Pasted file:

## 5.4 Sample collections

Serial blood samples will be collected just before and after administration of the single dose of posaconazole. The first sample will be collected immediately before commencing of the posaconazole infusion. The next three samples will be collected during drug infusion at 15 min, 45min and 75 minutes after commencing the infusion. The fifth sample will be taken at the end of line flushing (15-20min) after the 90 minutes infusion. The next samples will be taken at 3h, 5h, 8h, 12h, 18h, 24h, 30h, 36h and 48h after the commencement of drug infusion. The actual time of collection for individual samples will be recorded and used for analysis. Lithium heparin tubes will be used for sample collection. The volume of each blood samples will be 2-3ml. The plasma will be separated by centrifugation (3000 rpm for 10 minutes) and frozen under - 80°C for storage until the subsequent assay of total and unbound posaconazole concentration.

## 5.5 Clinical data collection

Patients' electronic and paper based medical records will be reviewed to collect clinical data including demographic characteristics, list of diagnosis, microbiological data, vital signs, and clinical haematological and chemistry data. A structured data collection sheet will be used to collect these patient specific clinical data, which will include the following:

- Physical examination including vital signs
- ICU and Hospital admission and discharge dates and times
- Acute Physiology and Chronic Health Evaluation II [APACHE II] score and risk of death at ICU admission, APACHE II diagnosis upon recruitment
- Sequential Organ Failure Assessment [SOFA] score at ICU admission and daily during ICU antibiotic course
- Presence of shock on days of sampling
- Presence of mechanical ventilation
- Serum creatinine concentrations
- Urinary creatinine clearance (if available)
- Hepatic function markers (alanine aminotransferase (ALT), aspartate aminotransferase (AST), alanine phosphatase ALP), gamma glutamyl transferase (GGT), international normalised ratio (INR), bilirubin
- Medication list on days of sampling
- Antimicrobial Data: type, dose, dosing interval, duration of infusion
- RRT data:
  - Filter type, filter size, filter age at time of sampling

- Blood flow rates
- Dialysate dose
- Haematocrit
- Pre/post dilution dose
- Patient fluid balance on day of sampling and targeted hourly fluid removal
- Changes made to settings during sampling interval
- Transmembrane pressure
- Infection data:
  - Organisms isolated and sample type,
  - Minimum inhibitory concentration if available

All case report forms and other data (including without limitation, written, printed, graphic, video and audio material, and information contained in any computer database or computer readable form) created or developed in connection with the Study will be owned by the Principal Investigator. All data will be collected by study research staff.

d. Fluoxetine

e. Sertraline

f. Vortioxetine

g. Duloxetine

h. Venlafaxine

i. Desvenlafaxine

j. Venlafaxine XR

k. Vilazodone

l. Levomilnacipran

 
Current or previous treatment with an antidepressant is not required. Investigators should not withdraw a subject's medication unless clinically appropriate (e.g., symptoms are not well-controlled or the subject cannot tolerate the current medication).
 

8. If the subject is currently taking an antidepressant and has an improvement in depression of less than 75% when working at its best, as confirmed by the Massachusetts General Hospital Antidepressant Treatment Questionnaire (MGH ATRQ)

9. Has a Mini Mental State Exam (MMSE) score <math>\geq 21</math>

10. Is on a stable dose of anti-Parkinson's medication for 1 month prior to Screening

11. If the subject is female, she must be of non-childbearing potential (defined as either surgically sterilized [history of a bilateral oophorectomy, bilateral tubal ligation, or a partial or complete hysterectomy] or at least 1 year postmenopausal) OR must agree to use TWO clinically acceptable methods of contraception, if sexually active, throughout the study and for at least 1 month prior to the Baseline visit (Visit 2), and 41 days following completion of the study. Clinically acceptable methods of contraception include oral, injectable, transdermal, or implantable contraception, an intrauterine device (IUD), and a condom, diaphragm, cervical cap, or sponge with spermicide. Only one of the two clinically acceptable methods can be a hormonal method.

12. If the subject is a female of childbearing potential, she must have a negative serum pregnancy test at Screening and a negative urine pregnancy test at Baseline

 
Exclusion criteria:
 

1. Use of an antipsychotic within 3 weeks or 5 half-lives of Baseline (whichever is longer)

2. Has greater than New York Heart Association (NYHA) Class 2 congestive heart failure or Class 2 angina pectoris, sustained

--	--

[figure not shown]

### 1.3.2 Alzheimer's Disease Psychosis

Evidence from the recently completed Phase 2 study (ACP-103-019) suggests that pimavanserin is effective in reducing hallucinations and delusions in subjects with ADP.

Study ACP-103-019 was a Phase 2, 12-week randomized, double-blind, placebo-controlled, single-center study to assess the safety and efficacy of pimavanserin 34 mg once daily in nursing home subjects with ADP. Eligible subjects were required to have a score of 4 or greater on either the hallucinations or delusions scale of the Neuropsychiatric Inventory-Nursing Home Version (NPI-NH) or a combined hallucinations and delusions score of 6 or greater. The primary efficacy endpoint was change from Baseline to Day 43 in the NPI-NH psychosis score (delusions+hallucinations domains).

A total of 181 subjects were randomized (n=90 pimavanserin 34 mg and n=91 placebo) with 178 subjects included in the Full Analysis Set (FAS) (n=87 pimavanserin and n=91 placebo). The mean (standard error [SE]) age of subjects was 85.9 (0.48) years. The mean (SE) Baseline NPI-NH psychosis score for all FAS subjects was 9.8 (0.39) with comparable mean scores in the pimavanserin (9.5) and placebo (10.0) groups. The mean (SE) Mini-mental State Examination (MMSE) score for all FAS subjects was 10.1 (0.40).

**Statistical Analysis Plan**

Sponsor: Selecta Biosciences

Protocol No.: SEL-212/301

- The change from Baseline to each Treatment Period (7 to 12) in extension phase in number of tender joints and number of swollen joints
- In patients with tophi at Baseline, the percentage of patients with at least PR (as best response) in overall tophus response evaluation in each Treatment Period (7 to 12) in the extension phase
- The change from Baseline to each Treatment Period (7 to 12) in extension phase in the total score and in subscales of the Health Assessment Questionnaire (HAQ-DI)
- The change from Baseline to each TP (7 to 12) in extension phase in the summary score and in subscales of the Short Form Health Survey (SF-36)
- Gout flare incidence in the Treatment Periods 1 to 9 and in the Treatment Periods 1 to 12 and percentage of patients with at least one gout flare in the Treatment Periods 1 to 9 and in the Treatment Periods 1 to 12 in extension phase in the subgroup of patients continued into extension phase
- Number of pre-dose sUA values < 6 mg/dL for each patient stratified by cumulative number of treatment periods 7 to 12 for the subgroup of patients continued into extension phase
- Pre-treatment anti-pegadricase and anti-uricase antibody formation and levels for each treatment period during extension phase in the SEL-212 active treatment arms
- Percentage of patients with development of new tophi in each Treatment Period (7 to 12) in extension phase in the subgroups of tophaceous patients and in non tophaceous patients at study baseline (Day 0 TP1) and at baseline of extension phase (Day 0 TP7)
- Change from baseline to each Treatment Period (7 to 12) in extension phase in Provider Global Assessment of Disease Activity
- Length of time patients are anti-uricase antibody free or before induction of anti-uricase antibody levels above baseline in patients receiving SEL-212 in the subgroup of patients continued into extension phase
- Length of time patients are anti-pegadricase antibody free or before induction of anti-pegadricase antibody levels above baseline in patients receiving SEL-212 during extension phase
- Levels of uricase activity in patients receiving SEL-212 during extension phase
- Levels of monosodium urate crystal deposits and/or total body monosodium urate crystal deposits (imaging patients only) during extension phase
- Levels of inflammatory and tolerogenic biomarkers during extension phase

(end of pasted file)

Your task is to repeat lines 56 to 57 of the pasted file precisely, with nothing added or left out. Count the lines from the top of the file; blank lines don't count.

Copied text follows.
- The change from Baseline to each Treatment Period (7 to 12) in extension phase in number of tender joints and number of swollen joints
- In patients with tophi at Baseline, the percentage of patients with at least PR (as best response) in overall tophus response evaluation in each Treatment Period (7 to 12) in the extension phase